Encyclopedia of Membranes

2016 Edition
| Editors: Enrico Drioli, Lidietta Giorno

Fractionation of Fish Protein Hydrolysates

Reference work entry
DOI: https://doi.org/10.1007/978-3-662-44324-8_245
Each year the processing industry of marine species generates large amounts of solid by-products such as filleting wastes, heads, etc. which are usually converted to fish meal and oil for feed. However, these by-products often contain high concentrations of proteins that can be transformed into peptides through enzymatic hydrolysis. Fish protein hydrolysates (FPH) possess good nutritional properties and biological activities such as antioxidative, anticarcinogenic, immunological activities, etc. (Chalamaiah et al. 2012). They can thus represent marketable and value-added products to be used as food and feed. Although biological properties of peptides are related to various characteristics, molecular weight (MW), amino acid sequence, hydrophobicity, charge, and acidobasic character, the MW seems to be one of the most important ones. In particular peptides with MW between 1 and 4 kDa have been identified as the most bioactive ones (Hsu 2010). The pressure-driven membrane processes thus...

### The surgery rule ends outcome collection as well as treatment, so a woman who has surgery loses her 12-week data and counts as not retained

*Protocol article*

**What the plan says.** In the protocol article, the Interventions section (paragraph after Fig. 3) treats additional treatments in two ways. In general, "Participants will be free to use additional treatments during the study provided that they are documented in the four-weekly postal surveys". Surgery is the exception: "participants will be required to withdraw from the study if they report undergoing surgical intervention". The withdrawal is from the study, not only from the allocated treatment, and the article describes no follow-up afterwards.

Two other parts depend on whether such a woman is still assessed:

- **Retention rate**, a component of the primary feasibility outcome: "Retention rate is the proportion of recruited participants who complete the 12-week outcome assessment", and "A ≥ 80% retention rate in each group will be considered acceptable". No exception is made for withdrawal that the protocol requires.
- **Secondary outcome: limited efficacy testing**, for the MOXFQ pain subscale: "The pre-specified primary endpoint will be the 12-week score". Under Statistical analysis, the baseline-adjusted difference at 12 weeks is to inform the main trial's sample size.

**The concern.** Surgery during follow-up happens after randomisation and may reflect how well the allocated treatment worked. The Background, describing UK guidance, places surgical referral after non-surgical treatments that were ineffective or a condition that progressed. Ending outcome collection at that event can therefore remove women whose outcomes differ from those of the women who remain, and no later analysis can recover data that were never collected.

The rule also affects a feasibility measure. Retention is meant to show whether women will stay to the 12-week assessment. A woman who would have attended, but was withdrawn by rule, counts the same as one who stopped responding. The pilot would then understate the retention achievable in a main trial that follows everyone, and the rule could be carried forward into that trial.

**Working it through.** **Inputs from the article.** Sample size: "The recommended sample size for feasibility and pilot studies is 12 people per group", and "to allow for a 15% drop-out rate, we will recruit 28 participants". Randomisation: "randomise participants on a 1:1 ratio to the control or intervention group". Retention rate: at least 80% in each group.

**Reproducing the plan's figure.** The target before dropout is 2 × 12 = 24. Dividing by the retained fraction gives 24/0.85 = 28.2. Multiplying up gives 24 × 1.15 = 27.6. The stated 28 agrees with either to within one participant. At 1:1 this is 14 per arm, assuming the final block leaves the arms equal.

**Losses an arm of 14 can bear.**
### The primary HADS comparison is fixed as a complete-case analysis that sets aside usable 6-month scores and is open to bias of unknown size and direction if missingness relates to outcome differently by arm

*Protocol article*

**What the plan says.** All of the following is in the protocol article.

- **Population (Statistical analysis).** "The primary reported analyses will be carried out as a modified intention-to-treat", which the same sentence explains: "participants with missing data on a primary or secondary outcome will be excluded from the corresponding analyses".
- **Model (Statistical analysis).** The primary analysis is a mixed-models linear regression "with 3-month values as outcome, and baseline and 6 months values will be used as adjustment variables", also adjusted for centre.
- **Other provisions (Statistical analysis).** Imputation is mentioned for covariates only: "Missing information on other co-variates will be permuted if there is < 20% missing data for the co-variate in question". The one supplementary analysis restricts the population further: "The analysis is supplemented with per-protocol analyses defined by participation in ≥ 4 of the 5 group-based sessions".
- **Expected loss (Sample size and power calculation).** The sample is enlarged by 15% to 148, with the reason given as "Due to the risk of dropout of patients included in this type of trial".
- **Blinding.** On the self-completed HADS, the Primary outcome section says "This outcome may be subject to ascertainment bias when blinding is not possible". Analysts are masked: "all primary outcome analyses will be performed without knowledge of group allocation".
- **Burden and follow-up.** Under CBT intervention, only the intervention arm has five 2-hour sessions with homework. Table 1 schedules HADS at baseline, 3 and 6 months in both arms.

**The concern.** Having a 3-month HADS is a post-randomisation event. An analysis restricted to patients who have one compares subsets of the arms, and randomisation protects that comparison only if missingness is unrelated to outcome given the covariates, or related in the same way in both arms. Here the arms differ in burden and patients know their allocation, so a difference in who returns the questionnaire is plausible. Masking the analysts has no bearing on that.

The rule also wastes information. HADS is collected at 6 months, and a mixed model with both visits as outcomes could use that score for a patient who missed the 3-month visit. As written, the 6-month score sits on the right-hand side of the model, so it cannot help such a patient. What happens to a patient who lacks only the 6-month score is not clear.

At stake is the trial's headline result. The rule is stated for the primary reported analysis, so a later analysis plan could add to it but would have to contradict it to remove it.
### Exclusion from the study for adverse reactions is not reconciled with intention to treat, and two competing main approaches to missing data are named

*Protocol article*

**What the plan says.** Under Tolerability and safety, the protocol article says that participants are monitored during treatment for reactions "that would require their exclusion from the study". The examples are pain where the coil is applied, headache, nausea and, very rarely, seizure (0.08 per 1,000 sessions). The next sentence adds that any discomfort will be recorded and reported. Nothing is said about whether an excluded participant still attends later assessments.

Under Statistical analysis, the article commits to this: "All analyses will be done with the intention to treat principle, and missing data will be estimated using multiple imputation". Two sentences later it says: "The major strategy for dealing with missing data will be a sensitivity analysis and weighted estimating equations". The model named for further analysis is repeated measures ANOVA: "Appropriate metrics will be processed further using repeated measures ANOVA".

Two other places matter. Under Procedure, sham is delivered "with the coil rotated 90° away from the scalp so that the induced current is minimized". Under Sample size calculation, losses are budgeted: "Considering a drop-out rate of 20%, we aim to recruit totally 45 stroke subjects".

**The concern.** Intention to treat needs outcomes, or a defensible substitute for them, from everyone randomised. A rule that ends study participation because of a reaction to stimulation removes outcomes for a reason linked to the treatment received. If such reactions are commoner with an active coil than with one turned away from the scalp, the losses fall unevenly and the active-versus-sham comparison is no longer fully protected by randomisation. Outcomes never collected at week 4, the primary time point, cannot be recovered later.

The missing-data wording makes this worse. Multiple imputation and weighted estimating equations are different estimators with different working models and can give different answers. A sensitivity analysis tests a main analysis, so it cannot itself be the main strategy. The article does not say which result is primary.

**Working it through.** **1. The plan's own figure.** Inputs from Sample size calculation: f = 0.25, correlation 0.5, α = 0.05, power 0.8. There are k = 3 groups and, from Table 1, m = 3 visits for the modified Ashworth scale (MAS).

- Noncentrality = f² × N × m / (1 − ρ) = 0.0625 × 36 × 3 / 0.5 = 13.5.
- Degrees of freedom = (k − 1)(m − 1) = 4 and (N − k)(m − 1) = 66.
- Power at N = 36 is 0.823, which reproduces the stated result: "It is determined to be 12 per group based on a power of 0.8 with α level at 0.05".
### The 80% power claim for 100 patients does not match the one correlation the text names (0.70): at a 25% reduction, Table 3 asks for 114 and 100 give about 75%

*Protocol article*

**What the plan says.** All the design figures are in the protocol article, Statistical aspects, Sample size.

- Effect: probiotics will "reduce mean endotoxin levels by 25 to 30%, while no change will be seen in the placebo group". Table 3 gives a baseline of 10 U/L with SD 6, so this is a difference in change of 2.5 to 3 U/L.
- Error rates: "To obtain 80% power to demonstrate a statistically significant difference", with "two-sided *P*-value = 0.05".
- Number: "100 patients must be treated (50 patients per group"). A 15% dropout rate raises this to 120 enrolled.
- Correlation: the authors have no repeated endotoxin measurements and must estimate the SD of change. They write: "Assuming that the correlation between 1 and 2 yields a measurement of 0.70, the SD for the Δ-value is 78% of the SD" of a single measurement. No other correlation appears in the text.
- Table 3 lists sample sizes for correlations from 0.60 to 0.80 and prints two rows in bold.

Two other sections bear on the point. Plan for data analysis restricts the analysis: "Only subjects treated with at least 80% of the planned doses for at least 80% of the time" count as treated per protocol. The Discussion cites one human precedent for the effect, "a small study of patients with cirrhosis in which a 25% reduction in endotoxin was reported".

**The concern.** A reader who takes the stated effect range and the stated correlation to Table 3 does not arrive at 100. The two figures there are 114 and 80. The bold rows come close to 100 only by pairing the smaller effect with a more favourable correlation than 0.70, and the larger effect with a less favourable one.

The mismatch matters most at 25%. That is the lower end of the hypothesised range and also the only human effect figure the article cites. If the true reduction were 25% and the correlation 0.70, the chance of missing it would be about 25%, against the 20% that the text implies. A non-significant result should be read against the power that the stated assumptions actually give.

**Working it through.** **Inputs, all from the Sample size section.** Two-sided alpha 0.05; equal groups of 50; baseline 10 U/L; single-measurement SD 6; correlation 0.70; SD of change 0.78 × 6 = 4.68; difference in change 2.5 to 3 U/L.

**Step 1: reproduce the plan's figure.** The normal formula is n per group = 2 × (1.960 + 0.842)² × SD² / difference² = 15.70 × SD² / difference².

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References

  1. Chabeaud A, Vandanjon L, Bourseau P, Jaouen P, Chaplain-Derouiniot M, Guerard F (2009) Performances of ultrafiltration membranes for fractionating a fish protein hydrolysate: application to the refining of bioactive peptidic fractions. Sep Purif Technol 66:463–471CrossRefGoogle Scholar
  2. Chalamaiah M, Dinesh kumar B, Hemalatha R, Jyothirmayi T (2012) Fish protein hydrolysates: proximate composition, amino acid composition, antioxidant activities and applications: a review. Food Chem 135:3020–3038CrossRefGoogle Scholar
  3. Hsu K-C (2010) Purification of antioxidative peptides prepared from enzymatic hydrolysates of tuna dark muscle by-product. Food Chem 122:42–48CrossRefGoogle Scholar
  4. Vandanjon L, Grignon M, Courois E, Bourseau P, Jaouen P (2009) Fractionating white fish fillet hydrolysates by ultrafiltration and nanofiltration. J Food Eng 95:36–44CrossRefGoogle Scholar

Copyright information

© Springer-Verlag Berlin Heidelberg 2016

Authors and Affiliations

  1. 1.Institut Européen des Membranes (IEM): UMR CNRS 5635Université de Montpellier IIMontpellierFrance